Wednesday, June 30, 2010

Understanding the Nuremberg Kangaroo Trials




source: judicial-inc


Jews Claim That They Were Subject To High Altitude Experiments At Dachau [1]









They hung doctors, at Nuremberg, over this evidence









The Nuremberg Trial Staff Was 90% Jews


This particular trial was called the Nuremberg Doctor's Trial. They brought in a few crazy Russian, and Polish Jews, some forged documents, and convicted 23 doctors.

As we examine the parachute, we find that it is an American T-7, and the picture is a hoax.








Look at the German Parachute Harnesses compared to the experimentation











Here are American T-7 Parachutes













You Have To Ask Yourself


Just how does a Jewish Delicatessen clerk wind up in a picture at Dachau, with an American T-7 parachute on?













There is no Great Mystery Here


Stories about Auschwitz, female guards skinning Jews, Camp Commandants using Jewish babies for skeet shooting, and on and on were all Jewish fabrications.

How do you hang people on ridiculous stories, and staged pictures?

















Other Articles of Interest:

- The "Human Skin Lampshades" and "Nazi Shrunken Heads" Psyop - "Evidence" Presented at Nuremberg
-
Private letter from Thomas Dodd, former US Senator and top American Nuremberg prosecutor: 75% of staff lawyers at Nuremberg are Jewish
-
Glaring Evidence of the Farce that was the Nuremberg Trials - Soviet Prosecutors Convicted the Germans of the Katyn Forest Massacre
-
Absurd "Evidence" Presented at Nuremberg - The "Steam and Electrocution Death Chambers" at Treblinka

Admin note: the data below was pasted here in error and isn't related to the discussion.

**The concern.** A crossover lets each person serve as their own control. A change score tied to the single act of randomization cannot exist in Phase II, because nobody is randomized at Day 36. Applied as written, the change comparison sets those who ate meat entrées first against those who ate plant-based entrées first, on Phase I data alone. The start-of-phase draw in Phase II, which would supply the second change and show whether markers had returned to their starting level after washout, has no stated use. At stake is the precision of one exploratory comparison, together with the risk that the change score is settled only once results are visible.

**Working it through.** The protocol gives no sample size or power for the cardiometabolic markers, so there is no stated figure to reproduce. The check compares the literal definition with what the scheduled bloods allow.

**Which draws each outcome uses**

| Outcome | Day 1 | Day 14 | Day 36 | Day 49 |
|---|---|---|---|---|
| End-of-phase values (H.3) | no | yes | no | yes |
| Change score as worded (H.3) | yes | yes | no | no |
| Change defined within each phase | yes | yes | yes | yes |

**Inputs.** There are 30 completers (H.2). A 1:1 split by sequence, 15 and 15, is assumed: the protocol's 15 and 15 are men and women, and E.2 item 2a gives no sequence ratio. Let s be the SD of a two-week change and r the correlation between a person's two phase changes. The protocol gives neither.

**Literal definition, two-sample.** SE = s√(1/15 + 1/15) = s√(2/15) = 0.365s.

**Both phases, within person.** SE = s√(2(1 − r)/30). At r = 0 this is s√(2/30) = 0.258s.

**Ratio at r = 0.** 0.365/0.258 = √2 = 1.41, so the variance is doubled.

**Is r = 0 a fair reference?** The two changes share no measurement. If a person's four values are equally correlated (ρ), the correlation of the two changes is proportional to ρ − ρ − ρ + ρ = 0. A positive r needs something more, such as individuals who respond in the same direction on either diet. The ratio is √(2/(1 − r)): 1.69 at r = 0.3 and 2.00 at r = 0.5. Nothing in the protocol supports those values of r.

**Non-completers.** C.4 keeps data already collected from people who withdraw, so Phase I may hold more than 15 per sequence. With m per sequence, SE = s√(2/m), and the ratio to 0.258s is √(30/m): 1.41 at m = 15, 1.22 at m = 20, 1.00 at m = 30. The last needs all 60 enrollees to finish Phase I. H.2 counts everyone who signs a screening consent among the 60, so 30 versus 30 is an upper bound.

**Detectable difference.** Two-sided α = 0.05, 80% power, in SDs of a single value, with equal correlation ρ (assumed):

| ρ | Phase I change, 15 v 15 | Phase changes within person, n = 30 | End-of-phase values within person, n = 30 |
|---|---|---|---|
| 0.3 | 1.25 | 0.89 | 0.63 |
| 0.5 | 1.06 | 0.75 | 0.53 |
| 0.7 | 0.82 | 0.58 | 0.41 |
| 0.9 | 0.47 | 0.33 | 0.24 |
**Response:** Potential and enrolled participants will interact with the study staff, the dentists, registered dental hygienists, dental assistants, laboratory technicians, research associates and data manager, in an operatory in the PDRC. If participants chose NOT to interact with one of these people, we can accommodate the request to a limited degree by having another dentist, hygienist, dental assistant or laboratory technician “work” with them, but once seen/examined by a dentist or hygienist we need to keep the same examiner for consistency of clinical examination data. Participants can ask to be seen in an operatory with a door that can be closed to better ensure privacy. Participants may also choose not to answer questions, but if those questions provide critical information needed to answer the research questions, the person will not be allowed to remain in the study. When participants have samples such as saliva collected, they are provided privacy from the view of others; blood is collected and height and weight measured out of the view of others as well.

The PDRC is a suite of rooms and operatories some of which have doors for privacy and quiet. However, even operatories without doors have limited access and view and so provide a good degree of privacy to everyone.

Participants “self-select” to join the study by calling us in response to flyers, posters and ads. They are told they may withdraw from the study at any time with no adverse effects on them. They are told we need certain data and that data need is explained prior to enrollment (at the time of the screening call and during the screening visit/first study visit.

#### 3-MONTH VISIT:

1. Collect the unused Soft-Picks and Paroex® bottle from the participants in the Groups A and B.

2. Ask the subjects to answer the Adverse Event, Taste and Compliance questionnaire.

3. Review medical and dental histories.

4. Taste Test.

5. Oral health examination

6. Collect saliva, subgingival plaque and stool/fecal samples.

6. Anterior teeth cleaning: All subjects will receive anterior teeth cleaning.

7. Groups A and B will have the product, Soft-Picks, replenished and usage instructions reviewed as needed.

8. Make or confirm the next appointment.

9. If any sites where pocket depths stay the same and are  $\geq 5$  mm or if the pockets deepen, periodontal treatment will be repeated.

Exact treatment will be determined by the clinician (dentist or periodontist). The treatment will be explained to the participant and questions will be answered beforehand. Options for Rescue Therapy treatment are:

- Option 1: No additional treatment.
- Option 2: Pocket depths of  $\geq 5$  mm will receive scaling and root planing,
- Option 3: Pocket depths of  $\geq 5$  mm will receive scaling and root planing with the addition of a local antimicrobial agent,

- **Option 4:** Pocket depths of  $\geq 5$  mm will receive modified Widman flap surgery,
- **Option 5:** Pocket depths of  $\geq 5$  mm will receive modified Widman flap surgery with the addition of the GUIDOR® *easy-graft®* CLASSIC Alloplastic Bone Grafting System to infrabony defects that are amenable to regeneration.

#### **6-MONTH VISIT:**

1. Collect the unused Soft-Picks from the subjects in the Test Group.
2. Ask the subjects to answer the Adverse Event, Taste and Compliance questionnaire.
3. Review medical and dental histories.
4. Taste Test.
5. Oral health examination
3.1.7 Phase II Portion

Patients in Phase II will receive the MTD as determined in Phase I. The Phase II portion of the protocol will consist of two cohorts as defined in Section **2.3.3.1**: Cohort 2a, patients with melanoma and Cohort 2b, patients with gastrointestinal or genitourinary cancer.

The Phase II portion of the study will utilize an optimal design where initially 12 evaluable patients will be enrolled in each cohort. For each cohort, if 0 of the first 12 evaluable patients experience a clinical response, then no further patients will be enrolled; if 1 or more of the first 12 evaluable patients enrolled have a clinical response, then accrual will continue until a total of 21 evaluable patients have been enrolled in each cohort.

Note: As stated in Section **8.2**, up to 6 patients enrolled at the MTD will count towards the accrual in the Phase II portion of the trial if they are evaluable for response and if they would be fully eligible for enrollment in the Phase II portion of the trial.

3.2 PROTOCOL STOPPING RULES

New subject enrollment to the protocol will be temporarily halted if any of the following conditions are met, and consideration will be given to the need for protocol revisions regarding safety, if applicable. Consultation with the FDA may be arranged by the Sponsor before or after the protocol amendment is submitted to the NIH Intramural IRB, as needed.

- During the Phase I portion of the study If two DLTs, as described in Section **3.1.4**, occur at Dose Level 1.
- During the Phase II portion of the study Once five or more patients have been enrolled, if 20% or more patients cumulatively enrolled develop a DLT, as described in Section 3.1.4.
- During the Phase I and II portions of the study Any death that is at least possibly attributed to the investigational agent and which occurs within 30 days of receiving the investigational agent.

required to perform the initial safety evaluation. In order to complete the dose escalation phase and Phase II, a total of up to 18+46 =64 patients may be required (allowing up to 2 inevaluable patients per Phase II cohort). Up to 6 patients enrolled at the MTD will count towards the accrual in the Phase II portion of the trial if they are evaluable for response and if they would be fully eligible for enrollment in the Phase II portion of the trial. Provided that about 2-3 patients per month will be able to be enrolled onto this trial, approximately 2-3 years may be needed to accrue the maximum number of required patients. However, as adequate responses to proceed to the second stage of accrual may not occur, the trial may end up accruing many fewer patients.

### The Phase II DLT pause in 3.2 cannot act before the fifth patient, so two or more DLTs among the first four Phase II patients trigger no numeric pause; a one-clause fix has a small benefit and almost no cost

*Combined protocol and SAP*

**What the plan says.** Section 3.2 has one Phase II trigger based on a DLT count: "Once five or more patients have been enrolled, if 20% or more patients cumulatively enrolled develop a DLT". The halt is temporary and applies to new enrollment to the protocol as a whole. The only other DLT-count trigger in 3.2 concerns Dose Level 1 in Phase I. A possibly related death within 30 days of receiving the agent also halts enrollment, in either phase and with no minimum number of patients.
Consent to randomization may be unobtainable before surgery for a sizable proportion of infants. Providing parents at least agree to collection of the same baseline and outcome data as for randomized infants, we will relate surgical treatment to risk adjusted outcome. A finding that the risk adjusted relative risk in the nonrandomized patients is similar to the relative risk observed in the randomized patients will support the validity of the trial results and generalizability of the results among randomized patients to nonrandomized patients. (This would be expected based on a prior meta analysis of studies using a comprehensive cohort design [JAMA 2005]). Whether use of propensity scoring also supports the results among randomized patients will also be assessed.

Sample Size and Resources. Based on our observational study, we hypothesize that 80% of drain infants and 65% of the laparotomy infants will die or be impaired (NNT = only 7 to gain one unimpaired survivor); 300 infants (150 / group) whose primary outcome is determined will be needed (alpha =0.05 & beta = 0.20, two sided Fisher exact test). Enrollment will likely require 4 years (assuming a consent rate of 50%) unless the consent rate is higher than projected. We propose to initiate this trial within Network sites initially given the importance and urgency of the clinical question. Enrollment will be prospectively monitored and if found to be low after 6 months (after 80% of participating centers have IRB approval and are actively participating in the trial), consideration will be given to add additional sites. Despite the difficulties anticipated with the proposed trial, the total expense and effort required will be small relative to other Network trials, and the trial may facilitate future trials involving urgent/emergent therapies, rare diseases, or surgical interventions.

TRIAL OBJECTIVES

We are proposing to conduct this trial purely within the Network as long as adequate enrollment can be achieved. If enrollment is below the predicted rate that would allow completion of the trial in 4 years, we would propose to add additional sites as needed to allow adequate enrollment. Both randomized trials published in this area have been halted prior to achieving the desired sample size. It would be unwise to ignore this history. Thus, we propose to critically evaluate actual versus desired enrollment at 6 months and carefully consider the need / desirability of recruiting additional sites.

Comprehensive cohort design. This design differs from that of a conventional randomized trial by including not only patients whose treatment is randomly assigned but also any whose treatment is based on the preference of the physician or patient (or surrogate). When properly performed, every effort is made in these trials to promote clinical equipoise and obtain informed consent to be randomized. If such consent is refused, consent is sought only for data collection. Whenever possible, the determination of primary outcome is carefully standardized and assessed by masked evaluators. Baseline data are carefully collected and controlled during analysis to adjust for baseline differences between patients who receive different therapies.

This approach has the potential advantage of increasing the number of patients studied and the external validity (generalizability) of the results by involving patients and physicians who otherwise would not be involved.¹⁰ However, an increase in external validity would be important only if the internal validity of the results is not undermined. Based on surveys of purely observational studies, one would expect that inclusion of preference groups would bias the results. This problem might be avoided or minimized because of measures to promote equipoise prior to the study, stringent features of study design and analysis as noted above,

Monday, June 21, 2010

Monday, June 14, 2010

Congresscritter Bob Etheridge assaults student asking simple question

Typical of these political whores who are either chemically intoxicated, or just drunk on power. Will be a cold day in hell before he is charged with assault and battery for this attack. But if the roles were reversed and this student were to have grabbed Etheridge, imagine how fast he would have been arrested, and charged, probably under the Patriot Act.



And no, you damnable traitor, you do not have the right to know who the man is.

Saturday, June 12, 2010

Jewish Princeton Professor Peter Singer: "Life is too painful. Let's all sterilize ourselves, make ourselves the last generation on earth."


Peter Albert David Singer (born 6 July 1946) is an Australian philosopher. He is the Ira W. DeCamp Professor of Bioethics at Princeton University, and laureate professor at the Centre for Applied Philosophy and Public Ethics (CAPPE), University of Melbourne. He specialises in applied ethics, approaching ethical issues from a secular preference utilitarian perspective.

Singer's parents were Viennese Jews who escaped the German annexation of Austria and fled to Australia in 1938. They settled in Melbourne, where Singer was born. [